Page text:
You’re 19, in a foreign country, and standing on the doorstep of someone you don’t know. As soon as you ring the doorbell, that someone becomes your friend, tour guide and host for the next few days. All you can hope is that you accurately interpreted their online persona as a suitable stranger to live with.
It may sound like the beginning of a Dateline special on overseas abductions, but it’s the experience Belmont junior Jill Barrett took in the spring of 2011 as a couch surfer. And she calls it the best thing she’s ever done.
“I was the most nervous, uptight, planning person, and couch surfing totally cured me of that,” Barrett said. “It taught me to loosen up, take things as they come, enjoy each moment, and really accept people. I saw just because someone’s a little out there doesn’t mean they’re not awesome.”
CouchSurfing is an online organization that connects travelers worldwide, aiming to create “a world where everyone can explore and create meaningful connections with the people and places they encounter,” according to its website.
Barrett joined the online community in December 2010, just before leaving for her study abroad semester in Angers, France. While abroad, she had long weekends and a few breaks that she used for her travels.
For her first few surfing adventures, she went with Belmont student and then-junior Rachel Martino. She called her first CouchSurfing experience in England the greatest first experience anyone could have. Messaging her hosts-to-be through the site before her stay, she was comforted with assurances like, “We treat couch surfers like family,” “everything’s going to be taken care of,” and “we believe in the human experience, in trust.”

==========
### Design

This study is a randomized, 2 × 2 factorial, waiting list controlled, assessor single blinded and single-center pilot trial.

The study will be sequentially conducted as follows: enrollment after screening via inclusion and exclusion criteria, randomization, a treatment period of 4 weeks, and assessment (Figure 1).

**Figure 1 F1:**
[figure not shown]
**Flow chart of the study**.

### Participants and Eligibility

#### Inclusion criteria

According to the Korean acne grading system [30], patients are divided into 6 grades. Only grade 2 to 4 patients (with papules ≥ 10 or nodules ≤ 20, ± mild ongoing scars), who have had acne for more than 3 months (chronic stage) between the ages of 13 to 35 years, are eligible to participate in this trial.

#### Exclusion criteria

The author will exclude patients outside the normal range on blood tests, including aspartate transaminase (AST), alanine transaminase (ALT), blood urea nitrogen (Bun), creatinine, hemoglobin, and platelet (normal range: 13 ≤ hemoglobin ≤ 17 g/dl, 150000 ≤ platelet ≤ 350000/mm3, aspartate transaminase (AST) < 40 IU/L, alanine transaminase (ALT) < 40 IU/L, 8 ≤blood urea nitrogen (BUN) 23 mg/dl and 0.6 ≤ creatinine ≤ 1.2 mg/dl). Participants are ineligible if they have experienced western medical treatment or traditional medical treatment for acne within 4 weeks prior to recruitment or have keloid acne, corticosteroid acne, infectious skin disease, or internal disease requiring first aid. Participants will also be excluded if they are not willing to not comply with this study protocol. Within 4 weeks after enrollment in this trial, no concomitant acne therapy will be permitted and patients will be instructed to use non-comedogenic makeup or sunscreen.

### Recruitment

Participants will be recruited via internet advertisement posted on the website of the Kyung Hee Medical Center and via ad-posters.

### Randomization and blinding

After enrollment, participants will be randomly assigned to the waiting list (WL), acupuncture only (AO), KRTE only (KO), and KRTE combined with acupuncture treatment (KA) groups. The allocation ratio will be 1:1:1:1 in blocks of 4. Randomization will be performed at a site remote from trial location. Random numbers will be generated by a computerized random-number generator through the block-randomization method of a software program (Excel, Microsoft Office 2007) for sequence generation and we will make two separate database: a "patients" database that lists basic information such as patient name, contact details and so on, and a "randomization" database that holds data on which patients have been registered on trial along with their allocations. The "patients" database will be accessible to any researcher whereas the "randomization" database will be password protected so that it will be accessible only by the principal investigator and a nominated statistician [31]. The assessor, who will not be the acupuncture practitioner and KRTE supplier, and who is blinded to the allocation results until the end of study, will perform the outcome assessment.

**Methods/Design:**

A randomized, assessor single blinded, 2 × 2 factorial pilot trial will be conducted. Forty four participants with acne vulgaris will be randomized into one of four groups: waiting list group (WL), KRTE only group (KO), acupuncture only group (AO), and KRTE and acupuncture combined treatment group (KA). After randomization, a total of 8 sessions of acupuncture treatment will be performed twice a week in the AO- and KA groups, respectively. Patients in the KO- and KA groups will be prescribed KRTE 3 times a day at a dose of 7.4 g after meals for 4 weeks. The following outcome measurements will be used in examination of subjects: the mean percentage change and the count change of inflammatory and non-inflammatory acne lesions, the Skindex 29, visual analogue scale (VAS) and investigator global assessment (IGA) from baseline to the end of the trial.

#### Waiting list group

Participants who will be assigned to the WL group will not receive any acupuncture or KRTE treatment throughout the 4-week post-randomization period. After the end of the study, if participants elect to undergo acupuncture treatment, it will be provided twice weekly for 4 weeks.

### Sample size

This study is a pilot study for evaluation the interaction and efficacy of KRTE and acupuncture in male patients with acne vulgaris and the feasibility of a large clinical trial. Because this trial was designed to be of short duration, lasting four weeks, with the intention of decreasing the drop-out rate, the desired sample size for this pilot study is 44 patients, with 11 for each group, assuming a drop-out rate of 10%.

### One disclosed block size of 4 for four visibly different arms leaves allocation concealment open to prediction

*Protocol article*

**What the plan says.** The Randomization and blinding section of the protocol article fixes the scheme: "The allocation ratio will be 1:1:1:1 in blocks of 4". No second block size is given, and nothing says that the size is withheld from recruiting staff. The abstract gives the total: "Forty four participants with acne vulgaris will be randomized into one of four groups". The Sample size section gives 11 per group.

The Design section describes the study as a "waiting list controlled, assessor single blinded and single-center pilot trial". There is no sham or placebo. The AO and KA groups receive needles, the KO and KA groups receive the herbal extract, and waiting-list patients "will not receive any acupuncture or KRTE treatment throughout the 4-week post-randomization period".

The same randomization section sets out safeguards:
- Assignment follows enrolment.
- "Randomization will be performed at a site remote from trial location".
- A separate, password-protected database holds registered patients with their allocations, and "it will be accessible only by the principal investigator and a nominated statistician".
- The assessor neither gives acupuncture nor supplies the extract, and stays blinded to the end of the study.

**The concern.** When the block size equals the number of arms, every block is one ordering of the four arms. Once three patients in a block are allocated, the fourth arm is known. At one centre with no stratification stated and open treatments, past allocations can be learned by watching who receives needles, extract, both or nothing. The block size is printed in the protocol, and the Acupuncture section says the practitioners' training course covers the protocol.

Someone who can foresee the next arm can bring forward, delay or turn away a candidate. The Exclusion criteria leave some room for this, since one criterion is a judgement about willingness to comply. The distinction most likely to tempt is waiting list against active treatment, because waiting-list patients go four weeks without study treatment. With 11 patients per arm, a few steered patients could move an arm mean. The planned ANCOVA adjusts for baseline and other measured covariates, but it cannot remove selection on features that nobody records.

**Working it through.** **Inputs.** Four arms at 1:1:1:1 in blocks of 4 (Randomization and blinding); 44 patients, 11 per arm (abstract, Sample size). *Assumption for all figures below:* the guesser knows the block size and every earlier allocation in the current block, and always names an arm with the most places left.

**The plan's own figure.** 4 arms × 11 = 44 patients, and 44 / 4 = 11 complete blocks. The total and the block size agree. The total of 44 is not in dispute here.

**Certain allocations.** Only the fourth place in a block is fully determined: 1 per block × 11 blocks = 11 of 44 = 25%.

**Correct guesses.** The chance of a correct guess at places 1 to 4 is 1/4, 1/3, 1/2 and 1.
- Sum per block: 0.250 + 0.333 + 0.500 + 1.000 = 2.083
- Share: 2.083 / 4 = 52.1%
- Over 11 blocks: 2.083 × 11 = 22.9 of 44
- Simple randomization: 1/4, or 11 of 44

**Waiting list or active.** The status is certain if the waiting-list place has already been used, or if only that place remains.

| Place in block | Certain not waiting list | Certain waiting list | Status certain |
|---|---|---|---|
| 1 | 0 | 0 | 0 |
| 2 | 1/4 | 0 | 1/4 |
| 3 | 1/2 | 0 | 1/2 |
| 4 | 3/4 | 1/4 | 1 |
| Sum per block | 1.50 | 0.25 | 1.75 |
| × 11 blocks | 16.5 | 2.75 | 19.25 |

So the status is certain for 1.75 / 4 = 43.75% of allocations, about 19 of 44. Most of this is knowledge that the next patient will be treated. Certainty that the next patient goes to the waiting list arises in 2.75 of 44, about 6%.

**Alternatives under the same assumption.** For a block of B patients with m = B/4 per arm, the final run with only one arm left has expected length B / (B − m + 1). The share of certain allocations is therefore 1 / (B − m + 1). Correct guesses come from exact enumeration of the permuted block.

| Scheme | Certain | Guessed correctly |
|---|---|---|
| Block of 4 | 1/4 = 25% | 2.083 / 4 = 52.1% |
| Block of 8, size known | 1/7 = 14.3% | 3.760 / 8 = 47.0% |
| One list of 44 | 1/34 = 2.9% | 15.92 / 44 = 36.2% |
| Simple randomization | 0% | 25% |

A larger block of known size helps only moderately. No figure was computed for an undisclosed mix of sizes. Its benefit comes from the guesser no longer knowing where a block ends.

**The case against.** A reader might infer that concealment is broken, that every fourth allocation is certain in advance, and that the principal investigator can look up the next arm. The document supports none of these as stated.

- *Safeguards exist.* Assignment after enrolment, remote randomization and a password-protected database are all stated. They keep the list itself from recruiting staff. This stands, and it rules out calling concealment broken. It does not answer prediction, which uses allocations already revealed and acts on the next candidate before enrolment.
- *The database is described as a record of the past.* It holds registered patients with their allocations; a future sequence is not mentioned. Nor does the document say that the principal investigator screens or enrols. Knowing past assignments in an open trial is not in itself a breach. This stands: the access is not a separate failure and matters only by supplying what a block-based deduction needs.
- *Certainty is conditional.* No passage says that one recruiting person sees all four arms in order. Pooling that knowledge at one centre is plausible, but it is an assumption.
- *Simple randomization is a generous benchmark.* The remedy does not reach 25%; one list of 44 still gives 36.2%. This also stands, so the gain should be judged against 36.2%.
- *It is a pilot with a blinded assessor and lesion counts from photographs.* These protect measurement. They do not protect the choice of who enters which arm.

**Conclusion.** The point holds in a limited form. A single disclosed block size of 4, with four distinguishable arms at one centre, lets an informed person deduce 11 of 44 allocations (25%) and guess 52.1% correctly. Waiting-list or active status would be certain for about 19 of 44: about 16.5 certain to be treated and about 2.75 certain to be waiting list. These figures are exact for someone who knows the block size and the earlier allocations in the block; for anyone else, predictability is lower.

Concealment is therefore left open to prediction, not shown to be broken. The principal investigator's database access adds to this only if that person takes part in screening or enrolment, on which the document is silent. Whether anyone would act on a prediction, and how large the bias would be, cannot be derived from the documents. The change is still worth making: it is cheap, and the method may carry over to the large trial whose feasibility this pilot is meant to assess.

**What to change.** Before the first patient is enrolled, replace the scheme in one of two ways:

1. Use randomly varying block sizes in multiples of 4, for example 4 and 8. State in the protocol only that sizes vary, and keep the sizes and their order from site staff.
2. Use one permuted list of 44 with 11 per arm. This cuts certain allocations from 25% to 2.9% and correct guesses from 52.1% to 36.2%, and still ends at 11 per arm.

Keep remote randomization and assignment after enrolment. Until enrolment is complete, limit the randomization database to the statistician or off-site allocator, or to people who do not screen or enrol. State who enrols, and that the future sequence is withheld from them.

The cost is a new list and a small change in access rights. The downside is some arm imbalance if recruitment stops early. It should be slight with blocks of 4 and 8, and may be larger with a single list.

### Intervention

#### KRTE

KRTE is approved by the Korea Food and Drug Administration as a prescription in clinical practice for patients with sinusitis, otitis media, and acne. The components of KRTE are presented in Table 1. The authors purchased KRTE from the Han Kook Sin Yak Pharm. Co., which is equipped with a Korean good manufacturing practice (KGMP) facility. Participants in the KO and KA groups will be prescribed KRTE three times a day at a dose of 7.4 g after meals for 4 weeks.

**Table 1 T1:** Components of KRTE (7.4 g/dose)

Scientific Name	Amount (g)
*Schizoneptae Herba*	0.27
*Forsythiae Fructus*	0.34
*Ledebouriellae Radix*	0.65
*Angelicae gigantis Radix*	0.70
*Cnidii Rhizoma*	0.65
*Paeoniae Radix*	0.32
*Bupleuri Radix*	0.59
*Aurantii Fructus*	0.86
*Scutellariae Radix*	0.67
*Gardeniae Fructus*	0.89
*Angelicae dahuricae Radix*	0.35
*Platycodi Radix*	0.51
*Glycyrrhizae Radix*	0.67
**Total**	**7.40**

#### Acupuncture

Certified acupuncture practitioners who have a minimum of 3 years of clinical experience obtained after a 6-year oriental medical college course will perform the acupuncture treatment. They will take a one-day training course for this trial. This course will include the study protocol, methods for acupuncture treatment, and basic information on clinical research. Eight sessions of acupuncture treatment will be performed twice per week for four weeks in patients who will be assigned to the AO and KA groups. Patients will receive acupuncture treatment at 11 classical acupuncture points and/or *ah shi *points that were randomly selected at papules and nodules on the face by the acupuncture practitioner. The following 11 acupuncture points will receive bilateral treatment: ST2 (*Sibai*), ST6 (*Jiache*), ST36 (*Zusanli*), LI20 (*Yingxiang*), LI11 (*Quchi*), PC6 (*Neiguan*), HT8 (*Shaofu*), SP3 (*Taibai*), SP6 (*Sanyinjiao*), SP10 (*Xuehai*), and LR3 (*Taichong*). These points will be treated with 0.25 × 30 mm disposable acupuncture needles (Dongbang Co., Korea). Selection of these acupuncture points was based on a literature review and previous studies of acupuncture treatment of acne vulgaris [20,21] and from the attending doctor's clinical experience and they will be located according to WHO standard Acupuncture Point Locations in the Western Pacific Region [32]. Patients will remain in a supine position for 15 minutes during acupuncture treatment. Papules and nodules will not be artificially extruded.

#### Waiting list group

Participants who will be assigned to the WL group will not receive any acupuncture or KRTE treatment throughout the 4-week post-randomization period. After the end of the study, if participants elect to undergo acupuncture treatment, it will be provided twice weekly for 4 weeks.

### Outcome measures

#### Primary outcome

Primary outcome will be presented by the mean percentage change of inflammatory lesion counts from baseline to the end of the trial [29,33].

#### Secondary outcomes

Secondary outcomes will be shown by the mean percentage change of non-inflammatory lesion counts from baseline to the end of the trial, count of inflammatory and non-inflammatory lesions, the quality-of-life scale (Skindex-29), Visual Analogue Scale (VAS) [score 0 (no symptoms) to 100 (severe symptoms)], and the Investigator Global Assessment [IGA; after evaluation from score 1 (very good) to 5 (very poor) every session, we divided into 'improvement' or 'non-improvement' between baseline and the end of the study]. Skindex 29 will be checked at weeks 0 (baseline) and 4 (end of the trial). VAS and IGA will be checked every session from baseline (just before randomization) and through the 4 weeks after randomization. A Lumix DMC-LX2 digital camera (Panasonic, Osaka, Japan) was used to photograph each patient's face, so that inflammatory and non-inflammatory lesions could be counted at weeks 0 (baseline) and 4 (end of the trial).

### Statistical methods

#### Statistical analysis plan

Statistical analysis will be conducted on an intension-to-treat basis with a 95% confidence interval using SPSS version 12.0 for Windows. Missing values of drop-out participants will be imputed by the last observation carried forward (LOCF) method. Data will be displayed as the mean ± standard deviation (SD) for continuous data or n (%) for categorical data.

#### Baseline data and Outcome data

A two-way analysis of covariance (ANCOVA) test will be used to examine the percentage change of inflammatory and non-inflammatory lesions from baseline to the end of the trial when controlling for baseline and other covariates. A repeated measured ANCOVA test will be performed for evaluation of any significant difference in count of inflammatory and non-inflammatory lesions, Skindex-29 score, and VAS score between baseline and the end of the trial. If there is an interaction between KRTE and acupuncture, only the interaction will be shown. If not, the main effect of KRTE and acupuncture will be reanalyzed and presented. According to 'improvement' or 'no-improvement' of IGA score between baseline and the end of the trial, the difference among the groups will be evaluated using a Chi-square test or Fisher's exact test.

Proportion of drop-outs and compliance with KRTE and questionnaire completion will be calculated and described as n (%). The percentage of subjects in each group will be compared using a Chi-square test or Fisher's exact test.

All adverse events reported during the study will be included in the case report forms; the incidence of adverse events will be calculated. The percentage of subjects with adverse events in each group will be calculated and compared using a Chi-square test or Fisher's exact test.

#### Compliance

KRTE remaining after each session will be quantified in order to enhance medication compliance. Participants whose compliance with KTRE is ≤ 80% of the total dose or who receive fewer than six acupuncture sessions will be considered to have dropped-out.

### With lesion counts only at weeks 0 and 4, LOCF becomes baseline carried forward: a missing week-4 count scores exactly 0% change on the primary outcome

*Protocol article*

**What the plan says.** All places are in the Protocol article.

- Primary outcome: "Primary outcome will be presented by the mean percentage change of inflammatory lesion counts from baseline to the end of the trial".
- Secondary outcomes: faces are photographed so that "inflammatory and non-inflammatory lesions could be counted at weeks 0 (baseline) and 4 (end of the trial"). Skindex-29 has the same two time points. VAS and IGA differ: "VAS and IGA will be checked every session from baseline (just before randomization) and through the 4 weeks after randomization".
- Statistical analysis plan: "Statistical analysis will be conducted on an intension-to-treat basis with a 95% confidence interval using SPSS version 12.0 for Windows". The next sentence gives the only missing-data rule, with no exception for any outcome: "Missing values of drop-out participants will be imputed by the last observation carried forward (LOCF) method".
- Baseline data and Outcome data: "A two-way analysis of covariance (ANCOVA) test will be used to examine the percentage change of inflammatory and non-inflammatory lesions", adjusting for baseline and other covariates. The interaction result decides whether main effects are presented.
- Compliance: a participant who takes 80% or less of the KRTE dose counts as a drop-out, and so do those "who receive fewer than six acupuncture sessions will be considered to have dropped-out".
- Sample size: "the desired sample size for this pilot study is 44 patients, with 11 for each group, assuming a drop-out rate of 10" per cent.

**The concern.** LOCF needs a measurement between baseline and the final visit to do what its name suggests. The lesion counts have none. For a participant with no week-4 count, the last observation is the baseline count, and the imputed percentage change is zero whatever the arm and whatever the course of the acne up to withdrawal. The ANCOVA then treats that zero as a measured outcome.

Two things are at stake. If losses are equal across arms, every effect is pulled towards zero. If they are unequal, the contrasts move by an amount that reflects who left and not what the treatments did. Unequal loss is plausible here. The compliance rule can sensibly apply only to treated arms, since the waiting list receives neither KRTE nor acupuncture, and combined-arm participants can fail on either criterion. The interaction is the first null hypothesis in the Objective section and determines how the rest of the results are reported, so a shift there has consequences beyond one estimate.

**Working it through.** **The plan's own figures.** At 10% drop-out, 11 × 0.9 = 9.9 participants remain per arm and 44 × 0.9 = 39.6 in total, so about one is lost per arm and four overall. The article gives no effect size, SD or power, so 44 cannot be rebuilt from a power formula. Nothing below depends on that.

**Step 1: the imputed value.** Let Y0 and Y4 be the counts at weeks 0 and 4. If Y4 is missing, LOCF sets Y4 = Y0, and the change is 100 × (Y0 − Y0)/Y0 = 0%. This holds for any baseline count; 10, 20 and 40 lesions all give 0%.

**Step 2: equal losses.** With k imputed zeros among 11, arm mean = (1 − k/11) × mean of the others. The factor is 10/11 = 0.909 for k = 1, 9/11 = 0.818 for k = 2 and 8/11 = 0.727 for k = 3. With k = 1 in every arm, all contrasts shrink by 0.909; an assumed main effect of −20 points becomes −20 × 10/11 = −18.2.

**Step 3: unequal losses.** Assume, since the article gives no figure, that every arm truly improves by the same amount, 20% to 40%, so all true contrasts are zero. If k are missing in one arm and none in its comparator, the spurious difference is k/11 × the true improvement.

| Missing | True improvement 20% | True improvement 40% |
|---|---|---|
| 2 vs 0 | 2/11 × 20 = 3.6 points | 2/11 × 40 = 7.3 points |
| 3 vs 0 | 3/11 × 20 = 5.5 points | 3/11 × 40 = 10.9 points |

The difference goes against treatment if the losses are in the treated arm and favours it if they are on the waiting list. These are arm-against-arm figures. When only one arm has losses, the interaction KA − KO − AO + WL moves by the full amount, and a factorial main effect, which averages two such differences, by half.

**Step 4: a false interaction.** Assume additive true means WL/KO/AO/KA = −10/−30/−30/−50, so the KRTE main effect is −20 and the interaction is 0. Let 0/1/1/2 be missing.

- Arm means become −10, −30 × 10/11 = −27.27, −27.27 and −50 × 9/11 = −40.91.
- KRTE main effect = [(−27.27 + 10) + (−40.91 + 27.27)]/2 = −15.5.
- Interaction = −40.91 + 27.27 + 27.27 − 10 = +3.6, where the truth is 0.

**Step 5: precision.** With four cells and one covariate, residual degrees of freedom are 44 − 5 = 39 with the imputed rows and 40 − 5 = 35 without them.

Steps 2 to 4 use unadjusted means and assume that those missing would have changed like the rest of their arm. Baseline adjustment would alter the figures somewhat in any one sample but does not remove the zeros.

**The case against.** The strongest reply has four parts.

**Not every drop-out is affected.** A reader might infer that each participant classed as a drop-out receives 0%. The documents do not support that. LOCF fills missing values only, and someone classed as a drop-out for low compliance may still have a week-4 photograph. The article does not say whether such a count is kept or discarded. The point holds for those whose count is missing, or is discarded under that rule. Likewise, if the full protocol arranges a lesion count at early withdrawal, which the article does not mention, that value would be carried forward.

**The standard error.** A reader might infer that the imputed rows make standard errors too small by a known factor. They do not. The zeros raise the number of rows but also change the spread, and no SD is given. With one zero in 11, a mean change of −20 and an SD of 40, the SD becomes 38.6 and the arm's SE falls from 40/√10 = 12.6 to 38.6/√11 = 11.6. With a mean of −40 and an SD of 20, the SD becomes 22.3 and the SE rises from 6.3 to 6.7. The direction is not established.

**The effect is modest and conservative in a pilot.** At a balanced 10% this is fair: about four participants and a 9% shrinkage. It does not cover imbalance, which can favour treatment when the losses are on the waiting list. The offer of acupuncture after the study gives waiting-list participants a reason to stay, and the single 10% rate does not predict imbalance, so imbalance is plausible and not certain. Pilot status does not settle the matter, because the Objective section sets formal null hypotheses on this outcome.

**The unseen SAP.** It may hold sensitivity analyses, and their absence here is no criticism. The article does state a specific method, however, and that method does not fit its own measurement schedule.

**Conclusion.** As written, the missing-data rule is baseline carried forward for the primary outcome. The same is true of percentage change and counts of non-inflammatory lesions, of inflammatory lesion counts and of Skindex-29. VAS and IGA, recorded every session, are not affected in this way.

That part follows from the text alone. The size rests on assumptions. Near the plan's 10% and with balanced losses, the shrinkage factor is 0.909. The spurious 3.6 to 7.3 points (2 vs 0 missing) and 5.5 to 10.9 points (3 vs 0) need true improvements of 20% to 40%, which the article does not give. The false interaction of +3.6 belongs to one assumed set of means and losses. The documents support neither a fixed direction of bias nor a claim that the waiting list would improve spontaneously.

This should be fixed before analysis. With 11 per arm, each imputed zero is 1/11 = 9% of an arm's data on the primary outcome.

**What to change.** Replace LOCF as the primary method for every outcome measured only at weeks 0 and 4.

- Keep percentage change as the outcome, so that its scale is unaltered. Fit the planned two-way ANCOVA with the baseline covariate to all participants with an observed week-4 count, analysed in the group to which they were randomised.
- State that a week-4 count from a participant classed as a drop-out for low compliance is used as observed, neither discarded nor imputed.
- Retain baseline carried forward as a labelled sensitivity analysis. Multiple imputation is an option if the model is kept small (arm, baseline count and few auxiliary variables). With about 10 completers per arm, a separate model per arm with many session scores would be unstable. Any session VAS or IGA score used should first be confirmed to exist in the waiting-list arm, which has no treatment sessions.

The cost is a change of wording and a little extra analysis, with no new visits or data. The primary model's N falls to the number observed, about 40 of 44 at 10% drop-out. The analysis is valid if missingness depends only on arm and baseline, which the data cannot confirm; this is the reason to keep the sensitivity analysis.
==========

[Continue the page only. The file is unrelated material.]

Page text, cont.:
“It just felt so honest,” Barrett said.
But isn’t that dangerous? CouchSurfing, after all, clashes with the old mantra of don’t talk to strangers.
“My parents were concerned for my safety, but I don’t want anything to happen to me, either,” said Barrett.
CouchSurfing.org and Barrett both confirm that the best ways to be safe is to actually read through your host’s profile, and follow your instincts.
“You have to make a decision based on someone’s profile, so references are a big deal,” Barrett said. “If there’s a negative reference, don’t take it lightly. Take it as a warning from your friend who’s gone there before. And negative references go to the top, too, so you can’t miss it.”
Still, there’s an element of uncertainty to meeting someone you’ve only interacted with through a few online messages, Barrett said.
“When it comes down to it, you’ve got to trust people and hope that they come through,” she said.
Experienced hosts with good references usually do, in outstanding ways.
“The free place to stay is a major bonus, I couldn’t have done two-thirds of what I did without it,” Barrett said. “But the people that do CouchSurfing are so eager to share their culture and hear about yours that it makes staying at a stranger’s house feel like you’re going to stay with a friend, without even knowing them.”
CouchSurfing not only provides a free place to stay, but also to make personal connections with the hosts. The faux pas: treating their home as a hostel and neglecting a relationship with a host are considered bad manners and will garner bad profile references.
“If someone is from Thailand, traveling in France, the host would expect them to make a Thai dinner or something,” Barrett said. “It’s a shared experience.”
In all, Barrett surfed more than 15 European couches that semester, and left each with hilarious stories, surreal experiences and friends.
“That’s what you remember in decades, not what museum you went to,” Barrett said. “The important thing is having interpersonal experiences that enrich you emotionally, culturally, and spiritually, and broaden your horizons. I don’t think there’s any better way to travel.”